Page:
The expression of feeling is one of the most personal and intrinsic parts of one’s core self, who one is, how one defines themselves and how they communicate their sense of self and the world to others, and when a child does not have their feelings mirrored back to them in order for them to learn what they are feeling, but rather they are invalidated, criticized or rejected, it follows that there is a base denial of one’s self and identity. The child learns that their internal experience is wrong and inappropriate and the true self becomes increasingly corroded and disorganized as the psyche constructs defenses to deal with and tolerate their environment, often internalizing the invalidation and patterns of abuse, leading them to often feel like they are crazy, even if they are functioning normally. This leads these individuals to often develop difficulties with impulse control due to lacking the ability to regulate their emotions and due to a fragmented sense of self. Often times a drug addiction becomes part of that.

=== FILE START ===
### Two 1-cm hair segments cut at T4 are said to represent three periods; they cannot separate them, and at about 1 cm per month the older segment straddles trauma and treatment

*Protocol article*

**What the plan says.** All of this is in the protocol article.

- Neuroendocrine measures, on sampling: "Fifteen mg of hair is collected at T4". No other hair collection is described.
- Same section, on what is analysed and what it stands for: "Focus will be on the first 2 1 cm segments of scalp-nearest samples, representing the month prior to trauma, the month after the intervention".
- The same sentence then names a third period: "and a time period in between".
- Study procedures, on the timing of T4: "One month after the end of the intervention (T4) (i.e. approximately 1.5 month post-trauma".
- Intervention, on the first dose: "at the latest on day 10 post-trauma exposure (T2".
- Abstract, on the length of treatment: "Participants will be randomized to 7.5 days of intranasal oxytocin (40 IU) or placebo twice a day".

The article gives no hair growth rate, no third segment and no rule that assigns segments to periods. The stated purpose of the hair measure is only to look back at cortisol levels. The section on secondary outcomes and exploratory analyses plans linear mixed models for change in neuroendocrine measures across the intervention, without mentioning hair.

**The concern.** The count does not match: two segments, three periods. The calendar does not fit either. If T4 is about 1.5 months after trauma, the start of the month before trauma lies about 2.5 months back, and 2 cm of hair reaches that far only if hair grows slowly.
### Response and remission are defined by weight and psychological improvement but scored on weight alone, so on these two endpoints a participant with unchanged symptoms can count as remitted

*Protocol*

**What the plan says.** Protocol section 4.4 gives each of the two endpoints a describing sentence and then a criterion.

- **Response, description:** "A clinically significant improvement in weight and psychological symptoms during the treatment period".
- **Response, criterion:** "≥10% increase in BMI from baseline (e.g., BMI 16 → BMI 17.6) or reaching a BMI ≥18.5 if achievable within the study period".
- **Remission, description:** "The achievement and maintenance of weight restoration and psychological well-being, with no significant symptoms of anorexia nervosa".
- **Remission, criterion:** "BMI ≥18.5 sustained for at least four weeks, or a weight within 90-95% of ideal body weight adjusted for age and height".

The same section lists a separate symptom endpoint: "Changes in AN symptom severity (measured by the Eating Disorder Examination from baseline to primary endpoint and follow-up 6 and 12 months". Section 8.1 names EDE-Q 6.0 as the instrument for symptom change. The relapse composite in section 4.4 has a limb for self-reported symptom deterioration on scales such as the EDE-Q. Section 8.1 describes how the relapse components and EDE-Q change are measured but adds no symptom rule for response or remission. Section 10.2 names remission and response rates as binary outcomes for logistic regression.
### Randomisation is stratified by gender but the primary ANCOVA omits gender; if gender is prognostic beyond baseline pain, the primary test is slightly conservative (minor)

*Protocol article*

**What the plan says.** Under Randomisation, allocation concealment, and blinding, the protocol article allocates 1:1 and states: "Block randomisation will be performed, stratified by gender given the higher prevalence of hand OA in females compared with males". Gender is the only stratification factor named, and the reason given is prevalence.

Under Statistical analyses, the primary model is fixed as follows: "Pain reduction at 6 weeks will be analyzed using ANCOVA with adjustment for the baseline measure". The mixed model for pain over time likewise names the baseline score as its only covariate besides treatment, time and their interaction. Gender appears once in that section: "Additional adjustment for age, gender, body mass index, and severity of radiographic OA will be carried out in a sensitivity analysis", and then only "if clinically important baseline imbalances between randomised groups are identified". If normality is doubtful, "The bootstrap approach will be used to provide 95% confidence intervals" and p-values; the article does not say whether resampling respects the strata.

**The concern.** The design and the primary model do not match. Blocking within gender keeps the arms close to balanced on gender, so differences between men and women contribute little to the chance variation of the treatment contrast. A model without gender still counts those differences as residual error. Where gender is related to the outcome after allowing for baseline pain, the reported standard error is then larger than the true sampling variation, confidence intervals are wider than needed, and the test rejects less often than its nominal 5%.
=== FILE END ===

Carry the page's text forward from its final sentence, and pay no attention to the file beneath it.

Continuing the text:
There is also research that suggests there be may be biological factors involved in the development of Borderline Personality Disorder, such as biochemical irregularities that produce a vulnerability in temperament and sensitivity. A Biosocial theory was developed around this and states that difficulties associated with BPD are produced and often exacerbated when a person with this temperamental vulnerability is raised in an invalidating environment.

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Co-Occurring Disorders

The instability and impulsivity experienced by those suffering with Borderline Personality Disorder appears understandable given the disorganization of their internal world and the difficulty they have regulating emotions. Furthermore, the combination of affective dysregulation, low impulse control, history of trauma and unstable, low sense of self create fertile ground for drug and alcohol abuse and addiction as these individuals turn to substances in an effort to self-medicate and regulate themselves, not to mention the array of other symptoms that those dealing with BPD may experience that often mirror the chaos, inconsistency and pain they have internalized from their life experience.

Besides the common co-occurrence of substance abuse and addiction, BPD often co-occurs with eating disorders, posttraumatic stress disorder (PTSD), mood disorders, depression and anxiety disorders. Cliffside Malibu can help with a complete addiction recovery plan to treat everything that you need.